“We are taking this matter very seriously, but we cannot comment further at this time due to the need for additional investigation,” Chief James White told CNN in a statement. “We will provide further information once additional facts are obtained and we have a better understanding of the circumstances.”

CNN has reached to the Detroit Fraternal Order of Police, the Michigan Fraternal Order of Police and the National Fraternal Order of Police for comment but has not heard back.

Det. LaShauntia Oliver, who is named in the suit, was assigned to the carjacking case and submitted the facial recognition request, according to the complaint. CNN reached Oliver via phone but was not able to get a comment before Oliver disconnected the call.

This is not the only time the Detroit police department has been involved in the alleged misuse of facial recognition technology: In 2020, the American Civil Liberties Union filed an administrative complaint with the department in what the nonprofit said was the first known case of wrongful arrest involving facial recognition.

At the time, the department had provided video surveillance footage of a suspect to state police, who ran the footage through a facial-recognition system. The system suggested a photo of a man named Robert Williams as a potential match. But after Williams was arrested and held in a detention center, officers realized he was not the suspect they sought.

CNN has requested comment from the Wayne County Prosecutor’s Office.

The carjacking and robbery victim contacted Detroit Police on January 29 to report the incident, the complaint shows. Oliver days later learned a woman returned the victim’s cell phone to a BP gas station, so she went to there to review the video footage.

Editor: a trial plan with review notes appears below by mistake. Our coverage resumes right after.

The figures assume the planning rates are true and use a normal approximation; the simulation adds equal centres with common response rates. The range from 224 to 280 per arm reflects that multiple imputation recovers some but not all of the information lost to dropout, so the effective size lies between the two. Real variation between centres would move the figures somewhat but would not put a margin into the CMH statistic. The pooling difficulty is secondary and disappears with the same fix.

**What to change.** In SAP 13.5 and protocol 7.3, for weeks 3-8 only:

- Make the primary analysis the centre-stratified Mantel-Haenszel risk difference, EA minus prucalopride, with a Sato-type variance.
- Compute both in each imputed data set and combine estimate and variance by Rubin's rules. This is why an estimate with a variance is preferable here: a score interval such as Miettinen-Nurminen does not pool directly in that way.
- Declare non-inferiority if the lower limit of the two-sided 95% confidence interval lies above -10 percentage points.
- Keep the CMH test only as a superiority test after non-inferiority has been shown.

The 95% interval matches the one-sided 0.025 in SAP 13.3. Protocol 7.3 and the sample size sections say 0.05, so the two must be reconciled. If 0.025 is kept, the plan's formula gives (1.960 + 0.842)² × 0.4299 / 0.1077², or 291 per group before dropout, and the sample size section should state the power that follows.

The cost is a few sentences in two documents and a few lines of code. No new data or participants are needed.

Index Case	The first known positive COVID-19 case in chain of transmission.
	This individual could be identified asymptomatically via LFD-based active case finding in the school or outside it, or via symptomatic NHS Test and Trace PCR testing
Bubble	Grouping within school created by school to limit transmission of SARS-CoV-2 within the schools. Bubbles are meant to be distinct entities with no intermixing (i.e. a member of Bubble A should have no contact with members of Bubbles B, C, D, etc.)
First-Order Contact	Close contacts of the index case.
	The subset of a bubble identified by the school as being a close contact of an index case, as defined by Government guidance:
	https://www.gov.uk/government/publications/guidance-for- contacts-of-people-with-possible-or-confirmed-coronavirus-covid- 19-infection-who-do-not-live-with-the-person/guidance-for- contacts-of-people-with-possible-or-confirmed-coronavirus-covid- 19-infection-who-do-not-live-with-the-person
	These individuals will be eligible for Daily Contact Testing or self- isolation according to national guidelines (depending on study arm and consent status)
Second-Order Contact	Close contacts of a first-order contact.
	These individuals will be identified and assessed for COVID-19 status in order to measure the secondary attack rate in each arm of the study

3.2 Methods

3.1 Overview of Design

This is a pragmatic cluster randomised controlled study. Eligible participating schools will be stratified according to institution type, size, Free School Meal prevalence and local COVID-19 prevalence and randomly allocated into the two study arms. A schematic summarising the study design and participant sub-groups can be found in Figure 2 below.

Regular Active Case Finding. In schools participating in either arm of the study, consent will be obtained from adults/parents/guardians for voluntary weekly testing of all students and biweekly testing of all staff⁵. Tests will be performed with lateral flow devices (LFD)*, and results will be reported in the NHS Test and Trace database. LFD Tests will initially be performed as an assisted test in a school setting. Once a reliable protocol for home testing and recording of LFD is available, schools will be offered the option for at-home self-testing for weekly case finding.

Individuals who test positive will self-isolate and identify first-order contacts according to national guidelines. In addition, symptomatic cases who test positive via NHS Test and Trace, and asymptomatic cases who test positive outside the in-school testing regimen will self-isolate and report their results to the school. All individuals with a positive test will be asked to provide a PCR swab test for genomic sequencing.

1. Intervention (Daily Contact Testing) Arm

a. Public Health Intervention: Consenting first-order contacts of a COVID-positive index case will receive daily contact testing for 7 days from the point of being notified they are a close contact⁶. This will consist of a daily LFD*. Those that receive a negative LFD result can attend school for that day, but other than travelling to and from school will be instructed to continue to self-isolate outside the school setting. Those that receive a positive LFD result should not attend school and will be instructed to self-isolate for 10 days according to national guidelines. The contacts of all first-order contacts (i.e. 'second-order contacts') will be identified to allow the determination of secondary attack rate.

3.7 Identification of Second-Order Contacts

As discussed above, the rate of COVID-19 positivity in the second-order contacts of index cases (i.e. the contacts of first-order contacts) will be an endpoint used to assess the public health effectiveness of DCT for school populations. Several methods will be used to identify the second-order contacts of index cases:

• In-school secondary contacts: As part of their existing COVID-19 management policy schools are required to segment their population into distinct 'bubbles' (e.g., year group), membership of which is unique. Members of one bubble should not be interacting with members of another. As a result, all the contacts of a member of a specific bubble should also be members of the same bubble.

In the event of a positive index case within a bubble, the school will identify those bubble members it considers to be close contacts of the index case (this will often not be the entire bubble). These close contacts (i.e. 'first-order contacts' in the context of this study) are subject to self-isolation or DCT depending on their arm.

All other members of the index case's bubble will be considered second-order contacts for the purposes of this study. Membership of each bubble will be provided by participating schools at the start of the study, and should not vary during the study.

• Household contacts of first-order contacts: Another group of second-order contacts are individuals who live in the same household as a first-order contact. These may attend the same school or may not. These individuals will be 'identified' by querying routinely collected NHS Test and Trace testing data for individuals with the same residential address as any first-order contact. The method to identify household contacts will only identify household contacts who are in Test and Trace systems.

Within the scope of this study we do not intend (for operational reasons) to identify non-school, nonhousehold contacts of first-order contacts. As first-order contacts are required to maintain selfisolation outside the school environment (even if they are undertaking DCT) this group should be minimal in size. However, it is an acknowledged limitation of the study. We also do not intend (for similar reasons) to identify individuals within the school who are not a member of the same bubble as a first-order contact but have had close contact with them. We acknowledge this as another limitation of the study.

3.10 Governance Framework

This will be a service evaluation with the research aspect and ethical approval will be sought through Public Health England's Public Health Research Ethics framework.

The video was submitted for a facial recognition request on the woman who returned the phone, and it identified Woodruff, the suit states.

Oliver went back to the gas station to see more video footage and “stated in detail in her report what she observed in the video footage, and there was no mention of the female suspect being pregnant,” the complaint states.

The victim was later shown a “six-pack lineup” including the eight-year-old booking photo of Woodruff and “allegedly identified” Woodruff as being present during the carjacking, the suit states.

When first confronted with the arrest warrant, Woodruff was “baffled and assuming it was a joke, given her visibly pregnant state,” the suit says. She and her fiancé “urged the officers to check the warrant to confirm the female who committed the robbery and carjacking was pregnant, but the officers refused to do so,” the complaint says.

“The officers made it clear they were serious and proceeded to arrest her,” it states.

Woodruff was held for approximately 11 hours. She said on “CNN Tonight” Monday that she struggled to control her anxiety while she was detained.

“I felt helpless in there. My main concern was making sure that my unborn child was safe,” she said.

Her fiancé later took her to the hospital after she suffered from “stomach tightness and pain, whole body pains, headaches, and body weakness,” the complaint states. She was diagnosed with low heart rate due to dehydration and was told she was having stress-induced contractions, the document says.

Woodruff said she gave birth to her son in March.

Woodruff said that the arrest has caused lasting trauma for her children.

They’re having issues with trying to understand and cope with the fact that I was arrested in front of them,” she said. “That was an experience that I can’t take back, and it should have been avoided. My children shouldn’t have had to experience that for something I didn’t do.”